At Canyon State Credit Union we are dedicated to helping build a healthy vibrant community here in Arizona. Encouraging literacy among our children is vital to that mission. And, keeping them reading during summer months is key. In fact, numerous studies have come to the same conclusion: children lose learning during summer vacation months.
“Summer reading loss is cumulative,” explains an article written by Marlene Gundlach for brighthubeducation.com. “These children do not typically catch up in the fall. Their peers are progressing with their skills while they are making up for the summer learning loss. By the end of sixth grade, children who lose reading skills during the summer are on average two years behind their peers.”
Fortunately, there is a simple solution. Children who read just a few hours each week can retain the learning they achieved during the prior school year. Research shows reading six books during the summer can prevent regression in struggling readers, according to children’s book company Scholastic.
If you aren’t sure where to start, many organizations produce summer reading lists for various age groups. For example, those that follow are from The Horn Book, but an internet search will turn up many more. Your child’s school or the local library are also good sources for book suggestions.
“Out of the Woods: A True Story of an Unforgettable Event” by Rebecca Bond
“Slickety Quick: Poems About Sharks” by Skila Brown
“Flop to the Top!” by Eleanor Davis and Drew Weing
“Amazing Places” poems selected by Lee Bennett Hopkins
“Flying Frogs and Walking Fish: Leaping Lemurs, Tumbling Toads, Jet-Propelled Jellyfish, and More Surprising Ways That Animals Move” by Steve Jenkins and Robin Page
“Ling & Ting: Together in All Weather” by Grace Lin
“Written and Drawn” by Henrietta by Liniers
“Finding Winnie: The True Story of the World’s Most Famous Bear” by Lindsay Mattick
“Wet Cement: A Mix of Concrete Poems” by Bob Raczka
“Funny Bones: Posada and His Day of the Dead Calaveras” by Duncan Tonatiuh
“Booked” by Kwame Alexander
“The Trouble in Me” by Jack Gantos
“The Lie Tree” by Frances Hardinge
“To Catch a Cheat” by Varian Johnson
“Shadows of Sherwood: A Robyn Hoodlum Adventure” by Kekla Magoon
“Baba Yaga’s Assistant” by Marika McCoola “Ten Days a Madwoman: The Daring Life and Turbulent Times of the Original ‘Girl’ Reporter Nellie Bly” by Deborah Noyes
“Ten Days a Madwoman: The Daring Life and Turbulent Times of the Original ‘Girl’ Reporter Nellie Bly” by Deborah Noyes
“The Nest” by Kenneth Oppel
“The Hired Girl” by Laura Amy Schlitz
“Goodbye Stranger” by Rebecca Stead
“Children learn through a variety of activities, and almost everything we do presents an opportunity to read,” explains Reading Rockets, a national literacy initiative focused on helping young children learn to read. “When you’re eating breakfast, read the cereal box; if you’re in a restaurant, read the menu. Read the newspaper with your children and discuss what’s happening in the world.”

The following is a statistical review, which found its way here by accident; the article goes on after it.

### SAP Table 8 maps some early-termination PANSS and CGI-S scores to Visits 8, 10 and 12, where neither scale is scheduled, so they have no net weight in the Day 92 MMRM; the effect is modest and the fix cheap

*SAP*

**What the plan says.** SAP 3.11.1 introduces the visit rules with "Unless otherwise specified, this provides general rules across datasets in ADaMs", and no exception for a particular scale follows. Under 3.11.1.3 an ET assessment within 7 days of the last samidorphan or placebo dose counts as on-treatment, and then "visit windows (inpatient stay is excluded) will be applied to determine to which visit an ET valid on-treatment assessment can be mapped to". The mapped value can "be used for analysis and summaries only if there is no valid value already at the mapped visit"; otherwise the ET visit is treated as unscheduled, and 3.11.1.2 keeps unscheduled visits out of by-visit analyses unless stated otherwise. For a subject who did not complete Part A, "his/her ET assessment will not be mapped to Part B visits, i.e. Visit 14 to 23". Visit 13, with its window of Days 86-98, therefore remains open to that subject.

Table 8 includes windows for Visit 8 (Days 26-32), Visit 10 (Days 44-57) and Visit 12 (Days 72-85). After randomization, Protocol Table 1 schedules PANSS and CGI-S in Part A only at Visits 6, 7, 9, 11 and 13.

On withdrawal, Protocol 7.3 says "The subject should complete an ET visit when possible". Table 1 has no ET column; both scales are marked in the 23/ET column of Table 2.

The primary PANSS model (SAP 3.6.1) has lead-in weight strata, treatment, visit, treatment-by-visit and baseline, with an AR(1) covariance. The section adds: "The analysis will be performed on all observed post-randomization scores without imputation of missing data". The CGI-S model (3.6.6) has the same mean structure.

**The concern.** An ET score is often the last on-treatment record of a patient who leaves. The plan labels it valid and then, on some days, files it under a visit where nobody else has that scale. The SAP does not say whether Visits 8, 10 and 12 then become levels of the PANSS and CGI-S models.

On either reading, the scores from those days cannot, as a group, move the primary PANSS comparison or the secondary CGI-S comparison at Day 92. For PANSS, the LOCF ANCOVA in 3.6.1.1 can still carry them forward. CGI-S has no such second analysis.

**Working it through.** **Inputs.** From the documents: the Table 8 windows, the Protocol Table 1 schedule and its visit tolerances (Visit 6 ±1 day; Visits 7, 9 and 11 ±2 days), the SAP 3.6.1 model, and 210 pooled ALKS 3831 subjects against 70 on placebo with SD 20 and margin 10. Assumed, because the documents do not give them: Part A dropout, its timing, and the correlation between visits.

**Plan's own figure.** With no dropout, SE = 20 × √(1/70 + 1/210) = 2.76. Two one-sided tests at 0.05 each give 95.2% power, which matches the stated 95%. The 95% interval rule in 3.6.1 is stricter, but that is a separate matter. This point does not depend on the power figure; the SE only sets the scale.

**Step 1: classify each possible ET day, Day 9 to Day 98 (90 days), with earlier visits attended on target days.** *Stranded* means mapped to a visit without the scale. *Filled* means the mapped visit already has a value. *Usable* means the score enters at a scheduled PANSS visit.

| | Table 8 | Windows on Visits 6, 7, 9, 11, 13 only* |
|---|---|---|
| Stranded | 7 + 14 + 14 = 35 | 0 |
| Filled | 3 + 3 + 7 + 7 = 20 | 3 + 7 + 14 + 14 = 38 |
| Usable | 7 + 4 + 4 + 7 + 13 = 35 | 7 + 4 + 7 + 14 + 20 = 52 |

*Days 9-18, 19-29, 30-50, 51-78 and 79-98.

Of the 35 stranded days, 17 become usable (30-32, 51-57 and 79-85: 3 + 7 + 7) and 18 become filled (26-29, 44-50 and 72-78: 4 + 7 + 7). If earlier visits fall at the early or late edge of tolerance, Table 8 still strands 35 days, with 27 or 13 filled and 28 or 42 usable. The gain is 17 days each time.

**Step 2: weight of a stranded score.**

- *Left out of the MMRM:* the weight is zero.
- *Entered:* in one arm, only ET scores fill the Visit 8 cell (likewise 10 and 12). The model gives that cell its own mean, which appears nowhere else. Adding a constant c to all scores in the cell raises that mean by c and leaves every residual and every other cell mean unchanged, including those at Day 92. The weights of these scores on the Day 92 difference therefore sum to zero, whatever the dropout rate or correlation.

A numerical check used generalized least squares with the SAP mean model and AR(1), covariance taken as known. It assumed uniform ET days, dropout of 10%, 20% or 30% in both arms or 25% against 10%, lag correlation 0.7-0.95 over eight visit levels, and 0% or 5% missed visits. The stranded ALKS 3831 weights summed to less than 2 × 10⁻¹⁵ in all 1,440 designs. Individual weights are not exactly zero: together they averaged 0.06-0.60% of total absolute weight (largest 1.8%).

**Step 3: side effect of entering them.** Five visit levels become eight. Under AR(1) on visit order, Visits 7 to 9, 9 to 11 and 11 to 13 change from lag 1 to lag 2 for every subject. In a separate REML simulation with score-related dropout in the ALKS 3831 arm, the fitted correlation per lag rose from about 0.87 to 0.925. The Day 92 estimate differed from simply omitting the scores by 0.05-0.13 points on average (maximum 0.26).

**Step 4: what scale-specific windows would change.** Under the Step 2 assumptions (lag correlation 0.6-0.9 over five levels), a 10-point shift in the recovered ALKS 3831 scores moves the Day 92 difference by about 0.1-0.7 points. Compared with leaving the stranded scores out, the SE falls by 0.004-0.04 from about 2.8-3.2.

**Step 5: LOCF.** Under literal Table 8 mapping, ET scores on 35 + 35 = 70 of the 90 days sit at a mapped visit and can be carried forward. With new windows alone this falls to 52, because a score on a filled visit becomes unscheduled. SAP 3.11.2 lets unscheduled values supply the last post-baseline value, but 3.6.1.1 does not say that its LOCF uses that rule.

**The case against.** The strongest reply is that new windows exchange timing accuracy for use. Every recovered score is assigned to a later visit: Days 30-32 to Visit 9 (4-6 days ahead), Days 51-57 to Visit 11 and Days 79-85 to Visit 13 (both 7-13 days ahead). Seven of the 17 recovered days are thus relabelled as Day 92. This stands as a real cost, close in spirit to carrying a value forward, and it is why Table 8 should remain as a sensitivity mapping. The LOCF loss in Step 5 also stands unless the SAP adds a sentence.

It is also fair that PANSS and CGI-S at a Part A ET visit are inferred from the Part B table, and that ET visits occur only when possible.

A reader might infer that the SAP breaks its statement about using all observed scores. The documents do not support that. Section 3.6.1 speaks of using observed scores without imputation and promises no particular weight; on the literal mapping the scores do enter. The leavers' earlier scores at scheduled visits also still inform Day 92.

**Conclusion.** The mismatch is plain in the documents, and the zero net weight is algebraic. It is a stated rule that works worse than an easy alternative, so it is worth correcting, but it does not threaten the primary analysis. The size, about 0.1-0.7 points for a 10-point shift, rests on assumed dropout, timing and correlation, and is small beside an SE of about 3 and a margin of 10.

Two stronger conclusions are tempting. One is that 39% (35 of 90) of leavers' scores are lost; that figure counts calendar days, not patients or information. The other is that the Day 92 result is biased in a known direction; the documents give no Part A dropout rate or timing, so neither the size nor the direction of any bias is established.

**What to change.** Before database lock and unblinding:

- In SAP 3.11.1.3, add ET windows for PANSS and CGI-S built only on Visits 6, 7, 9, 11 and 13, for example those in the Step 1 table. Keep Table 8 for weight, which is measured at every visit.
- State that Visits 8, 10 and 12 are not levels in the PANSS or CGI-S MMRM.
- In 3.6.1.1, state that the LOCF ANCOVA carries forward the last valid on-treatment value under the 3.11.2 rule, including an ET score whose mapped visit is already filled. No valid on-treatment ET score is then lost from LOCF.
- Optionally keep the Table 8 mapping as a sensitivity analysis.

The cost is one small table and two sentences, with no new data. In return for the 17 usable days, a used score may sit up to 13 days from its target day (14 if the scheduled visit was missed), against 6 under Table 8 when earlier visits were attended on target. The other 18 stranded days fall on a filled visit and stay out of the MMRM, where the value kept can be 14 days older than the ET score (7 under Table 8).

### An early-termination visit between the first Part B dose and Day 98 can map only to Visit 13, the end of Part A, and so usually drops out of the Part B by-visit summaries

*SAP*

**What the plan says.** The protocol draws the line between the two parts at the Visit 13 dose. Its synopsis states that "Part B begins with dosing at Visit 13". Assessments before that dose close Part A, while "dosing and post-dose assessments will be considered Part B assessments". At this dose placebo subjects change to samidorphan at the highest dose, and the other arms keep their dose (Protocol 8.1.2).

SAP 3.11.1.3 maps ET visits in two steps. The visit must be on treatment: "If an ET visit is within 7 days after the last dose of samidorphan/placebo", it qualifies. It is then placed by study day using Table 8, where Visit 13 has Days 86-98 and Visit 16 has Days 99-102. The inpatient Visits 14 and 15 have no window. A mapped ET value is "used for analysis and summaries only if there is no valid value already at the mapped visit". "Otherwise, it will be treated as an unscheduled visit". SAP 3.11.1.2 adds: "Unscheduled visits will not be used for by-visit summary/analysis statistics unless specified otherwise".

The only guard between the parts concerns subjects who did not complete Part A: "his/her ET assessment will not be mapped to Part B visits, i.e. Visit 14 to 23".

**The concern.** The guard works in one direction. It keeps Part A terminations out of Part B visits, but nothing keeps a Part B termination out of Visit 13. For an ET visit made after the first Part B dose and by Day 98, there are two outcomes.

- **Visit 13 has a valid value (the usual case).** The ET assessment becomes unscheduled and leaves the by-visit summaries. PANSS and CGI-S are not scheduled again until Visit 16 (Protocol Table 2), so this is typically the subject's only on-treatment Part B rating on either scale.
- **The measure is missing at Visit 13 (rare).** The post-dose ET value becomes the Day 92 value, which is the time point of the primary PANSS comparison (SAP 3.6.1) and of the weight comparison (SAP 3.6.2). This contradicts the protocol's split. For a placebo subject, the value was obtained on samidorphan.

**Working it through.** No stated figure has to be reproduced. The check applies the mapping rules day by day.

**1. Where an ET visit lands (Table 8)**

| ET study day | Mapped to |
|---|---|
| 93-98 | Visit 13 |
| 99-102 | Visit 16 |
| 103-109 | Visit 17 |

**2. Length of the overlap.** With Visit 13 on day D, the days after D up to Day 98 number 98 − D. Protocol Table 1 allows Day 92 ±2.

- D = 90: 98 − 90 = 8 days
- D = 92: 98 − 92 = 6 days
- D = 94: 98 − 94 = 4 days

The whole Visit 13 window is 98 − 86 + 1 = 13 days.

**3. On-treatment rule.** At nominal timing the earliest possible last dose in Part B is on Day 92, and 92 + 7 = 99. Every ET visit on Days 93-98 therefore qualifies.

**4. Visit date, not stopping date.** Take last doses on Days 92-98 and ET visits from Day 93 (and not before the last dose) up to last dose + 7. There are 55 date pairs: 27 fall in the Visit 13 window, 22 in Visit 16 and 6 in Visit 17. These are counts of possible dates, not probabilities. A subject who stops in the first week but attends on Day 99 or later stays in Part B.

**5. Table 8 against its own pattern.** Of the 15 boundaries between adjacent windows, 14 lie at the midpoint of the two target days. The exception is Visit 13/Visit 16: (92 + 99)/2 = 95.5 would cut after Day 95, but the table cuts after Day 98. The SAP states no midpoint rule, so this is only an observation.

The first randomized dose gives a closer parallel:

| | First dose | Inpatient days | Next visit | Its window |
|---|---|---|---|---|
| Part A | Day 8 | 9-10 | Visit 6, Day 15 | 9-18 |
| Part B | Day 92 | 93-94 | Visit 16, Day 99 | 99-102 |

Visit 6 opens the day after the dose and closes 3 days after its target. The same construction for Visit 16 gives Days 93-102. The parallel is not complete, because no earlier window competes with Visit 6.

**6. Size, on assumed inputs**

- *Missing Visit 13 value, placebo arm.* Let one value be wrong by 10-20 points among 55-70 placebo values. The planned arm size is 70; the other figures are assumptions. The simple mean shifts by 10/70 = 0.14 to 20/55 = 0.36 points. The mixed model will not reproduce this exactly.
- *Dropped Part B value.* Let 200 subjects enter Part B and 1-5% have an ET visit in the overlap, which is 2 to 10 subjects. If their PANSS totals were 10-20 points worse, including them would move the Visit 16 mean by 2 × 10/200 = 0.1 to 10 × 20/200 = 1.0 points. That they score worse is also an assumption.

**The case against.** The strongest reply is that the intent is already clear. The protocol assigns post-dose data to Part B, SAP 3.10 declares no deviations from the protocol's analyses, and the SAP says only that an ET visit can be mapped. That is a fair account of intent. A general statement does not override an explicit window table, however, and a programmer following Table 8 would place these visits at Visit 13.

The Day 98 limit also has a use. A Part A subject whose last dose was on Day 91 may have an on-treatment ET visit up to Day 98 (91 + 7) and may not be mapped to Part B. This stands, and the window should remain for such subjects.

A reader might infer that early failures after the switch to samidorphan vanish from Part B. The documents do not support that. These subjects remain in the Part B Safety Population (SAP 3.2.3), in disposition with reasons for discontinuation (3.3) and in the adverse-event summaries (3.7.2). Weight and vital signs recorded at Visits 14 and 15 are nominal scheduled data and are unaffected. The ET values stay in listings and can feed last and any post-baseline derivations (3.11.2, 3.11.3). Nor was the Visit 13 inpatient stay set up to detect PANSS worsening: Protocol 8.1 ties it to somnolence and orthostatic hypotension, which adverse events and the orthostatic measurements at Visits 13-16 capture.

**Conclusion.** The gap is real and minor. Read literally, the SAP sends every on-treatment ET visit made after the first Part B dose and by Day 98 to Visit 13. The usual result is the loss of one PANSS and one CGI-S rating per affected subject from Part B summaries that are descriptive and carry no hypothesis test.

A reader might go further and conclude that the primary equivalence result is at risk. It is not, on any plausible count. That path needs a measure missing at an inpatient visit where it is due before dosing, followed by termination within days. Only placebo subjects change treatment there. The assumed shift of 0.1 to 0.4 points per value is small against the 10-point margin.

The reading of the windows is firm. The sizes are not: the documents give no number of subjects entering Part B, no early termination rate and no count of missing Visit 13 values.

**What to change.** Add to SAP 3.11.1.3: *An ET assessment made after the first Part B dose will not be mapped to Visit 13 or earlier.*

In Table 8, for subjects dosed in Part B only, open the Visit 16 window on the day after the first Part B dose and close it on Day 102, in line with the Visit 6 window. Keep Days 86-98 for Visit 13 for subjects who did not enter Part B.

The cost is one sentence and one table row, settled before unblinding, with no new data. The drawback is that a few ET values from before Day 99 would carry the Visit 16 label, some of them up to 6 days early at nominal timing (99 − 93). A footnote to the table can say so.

Reading Rockets provides a list of 10 weeks’ worth of suggested summer activities that involve reading and related skills. The organization notes that you don’t need to do all the activities and there is no specific order. Just pick some things that sound fun.
Here are some fun ways you can bring your reading list to life:
Discover fun recipes based on book themes. If your child is reading “Funny Bones: Posada and His Day of the Dead Calaveras” by Duncan Tonatiuh, plan a fun family night with Day of the Dead activities and traditional Mexican food.
Head to a sporting event. If your middle school child is reading “Booked” by Kwame Alexander, buy some tickets to a basketball game and make it a family event.
Travel the world or just your hometown. Traveling is a great way to teach kids about other customs, culture and traditions. Find some books that related to the place you are traveling to and point out spots along the way. Finding a virtual pen pal can be a great way to have some fun and learn about a different culture. If traveling isn’t in your budget, take a few historic outing in your hometown and make it an adventure.
Other suggested activities include things like choosing a cookbook from the library and making something from one of the recipes and reading science fiction novels while backyard camping under the stars.
Reading aloud to and with children also benefits all children — even teens — and is especially helpful for those who struggle with reading. An article in greatschools.org notes reading aloud increases a child’s attention span. It can also spark a child’s interest in reading because it demonstrates reading is activity parents value.
With a minimal effort each week, parents can help their children avoid summer learning loss and have some fun doing it!
About Canyon State Credit Union: Canyon State Credit Union has served the people of Arizona for more than 60 years, and is open for membership from anyone who lives, works, or worships in a number of zip codes within Arizona, as well as anyone who works for the credit union’s designated Select Employee Groups (SEGs). Their tagline at Canyon State is Committed To YOU™. It’s not just a saying they take lightly, it’s a promise they make to provide members with the best products and services possible.